¶7 The Bar Association's and the presiding master's reasons for not recommending reinstatement were based primarily upon the original nature of applicant's offense and the lack of clear and convincing evidence of rehabilitation. In Matter of Reinstatement of Kamins, 752 P.2d 1125, 1130 (Okla. 1988) we listed six factors considered by the Court in reinstatement proceedings. Seriousness of the original offense is one of the factors to be considered, and extent of rehabilitation is [865 P.2d 1231] another. Our rules require that an applicant be possessed of good moral character to be admitted to the bar; for readmission the standard is stronger. Many different kinds of testimony have been elicited in showing rehabilitation, such as employment history, rebuilding of family and professional life, involvement in community activities, and the extent of continuing education or law-related work.

¶8 When questioned by the Bar as to why he had not worked since 1984, petitioner explained that having a record and being disbarred made it almost impossible to find work. It does not appear, however, that Mr. Hanlon actively sought employment. Petitioner is not in a regular program at AA at this time. Petitioner states that he occasionally attends meetings. Mr. Hanlon testified that the motivating factor for his application for reinstatement was because he is "flat broke" and that he waited almost five years beyond the time he first could have applied for readmission in order to be sure that he was off of alcohol and that he "had his head on straight."

¶9 As noted above, we have considered various factors in permitting reinstatement. In Matter of Reinstatement of Crabtree, 793 P.2d 296 (Okla. 1990), the applicant was reinstated after a five-year suspension resulting from a federal conviction for income tax evasion for which he received a three-year sentence. During the suspension period, applicant had worked as a paralegal, had attended CLE seminars, had repayed the taxes owed, plus penalty and interest. There was testimony that his attitude and methods had changed for the better; that he had sought an accountant and a tax attorney to help avoid such problems in the future and that he had been active in church and civic activities. The Professional Responsibility Tribunal unanimously recommended reinstatement. See also, In the Matter of Reinstatement of Cantrell, supra, where there was testimony as to changes in the applicant's personal and professional life and that he had attended 44 hours of CLE and had worked for approximately three years at a law firm doing legal research and investigation.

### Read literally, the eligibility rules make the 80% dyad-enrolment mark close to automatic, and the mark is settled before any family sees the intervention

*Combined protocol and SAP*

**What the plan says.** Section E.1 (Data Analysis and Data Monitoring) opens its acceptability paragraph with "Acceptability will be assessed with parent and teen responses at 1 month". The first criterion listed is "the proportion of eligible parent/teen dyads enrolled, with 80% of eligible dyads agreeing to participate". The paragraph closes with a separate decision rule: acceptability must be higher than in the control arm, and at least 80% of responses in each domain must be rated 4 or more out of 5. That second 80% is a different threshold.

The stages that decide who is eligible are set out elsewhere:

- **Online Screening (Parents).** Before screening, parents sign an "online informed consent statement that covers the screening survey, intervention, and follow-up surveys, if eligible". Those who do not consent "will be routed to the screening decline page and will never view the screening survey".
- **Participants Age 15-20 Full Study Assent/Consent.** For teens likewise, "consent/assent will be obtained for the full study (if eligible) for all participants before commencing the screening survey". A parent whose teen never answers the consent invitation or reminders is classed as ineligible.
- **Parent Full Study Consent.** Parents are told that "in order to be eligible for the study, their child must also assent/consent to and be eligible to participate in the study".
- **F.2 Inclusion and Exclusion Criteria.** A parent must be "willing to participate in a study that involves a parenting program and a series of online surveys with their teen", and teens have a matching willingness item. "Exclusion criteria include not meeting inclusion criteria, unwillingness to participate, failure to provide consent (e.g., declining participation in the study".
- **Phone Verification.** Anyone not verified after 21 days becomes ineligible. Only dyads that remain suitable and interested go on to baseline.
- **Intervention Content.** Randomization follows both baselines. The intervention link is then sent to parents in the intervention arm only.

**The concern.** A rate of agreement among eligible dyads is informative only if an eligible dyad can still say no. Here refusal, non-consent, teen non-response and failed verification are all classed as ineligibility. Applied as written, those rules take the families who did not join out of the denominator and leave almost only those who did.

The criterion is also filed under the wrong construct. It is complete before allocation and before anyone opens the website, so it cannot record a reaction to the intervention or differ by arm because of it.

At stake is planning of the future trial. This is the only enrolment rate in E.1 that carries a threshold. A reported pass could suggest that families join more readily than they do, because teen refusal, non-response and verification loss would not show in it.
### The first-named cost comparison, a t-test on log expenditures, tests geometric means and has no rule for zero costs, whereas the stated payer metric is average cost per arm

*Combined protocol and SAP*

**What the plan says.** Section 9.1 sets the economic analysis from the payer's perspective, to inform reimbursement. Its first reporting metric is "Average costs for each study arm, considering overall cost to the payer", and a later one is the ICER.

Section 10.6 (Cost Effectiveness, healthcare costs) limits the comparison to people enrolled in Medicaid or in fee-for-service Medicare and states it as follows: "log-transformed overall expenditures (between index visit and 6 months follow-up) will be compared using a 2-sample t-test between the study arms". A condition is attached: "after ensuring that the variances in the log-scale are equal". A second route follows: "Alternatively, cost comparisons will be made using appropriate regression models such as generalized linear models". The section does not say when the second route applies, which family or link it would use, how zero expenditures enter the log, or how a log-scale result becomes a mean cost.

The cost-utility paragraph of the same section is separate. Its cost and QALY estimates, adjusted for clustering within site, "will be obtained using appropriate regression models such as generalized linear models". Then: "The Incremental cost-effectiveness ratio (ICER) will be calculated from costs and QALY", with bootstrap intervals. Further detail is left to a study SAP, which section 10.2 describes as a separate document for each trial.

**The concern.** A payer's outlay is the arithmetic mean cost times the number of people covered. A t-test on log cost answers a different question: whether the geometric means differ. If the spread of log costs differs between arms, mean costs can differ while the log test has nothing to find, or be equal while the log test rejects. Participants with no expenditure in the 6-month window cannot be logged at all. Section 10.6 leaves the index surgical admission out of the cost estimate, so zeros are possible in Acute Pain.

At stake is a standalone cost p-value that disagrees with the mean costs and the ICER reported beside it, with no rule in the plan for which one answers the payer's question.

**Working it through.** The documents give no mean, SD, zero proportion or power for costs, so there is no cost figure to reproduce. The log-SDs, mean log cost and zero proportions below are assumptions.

¶10 Here there is a paucity of evidence as to Petitioner's conduct since the time of his disbarment showing rehabilitation. Petitioner and his witnesses testified that his problems arose from alcohol abuse. The witnesses spoke favorably of applicant's moral character and legal abilities, pointing out that he had been at the top of his profession in the area of criminal law. However the majority of the witnesses had had very little contact with Mr. Hanlon since his disbarment and testified primarily as to his former legal abilities, not as to his rehabilitation or his personal conduct. Disturbing also, was Mr. Hanlon's own testimony concerning his voluntary commitment to the alcohol rehabilitation program:

"I did the thirty days in Little Rock and I thought that might appease the courts and everybody that, you know, maybe I was on the road to recovery, but it ended up I still got ninety days. . . ."

¶11 In addition, petitioner has failed to show by clear and convincing evidence that he has maintained his knowledge and competency in the law. Petitioner has not attended any Continuing Legal Education courses and has not kept up subscription to the Bar Journal. Petitioner has written some briefs for other attorneys and stated that he occasionally studied legal issues in the law library. Applicant stated that the reason he has not attended CLE courses is due to the cost. Petitioner showed that he has remained informed in the criminal law area, but aside from some brief-writing, he has not worked in a law-related job.

¶12 Rule 11.4, Rules Governing Disciplinary Proceedings, provides that an applicant for reinstatement must establish affirmatively that, if readmitted, applicant's conduct will conform to the high standards required of a member of the Bar. Considering all the requirements for reinstatement and considering the heavy burden on a petitioner to prove by clear and convincing evidence, we find that reinstatement should be denied. The [865 P.2d 1232] Oklahoma Bar Association has filed application for costs to be assessed against the petitioner. Under the evidence presented in this case the application is denied.


¶14 HODGES, C.J., LAVENDER, V.C.J., and OPALA, ALMA WILSON and WATT, JJ., concur.

¶15 SIMMS and SUMMERS, JJ., not participating.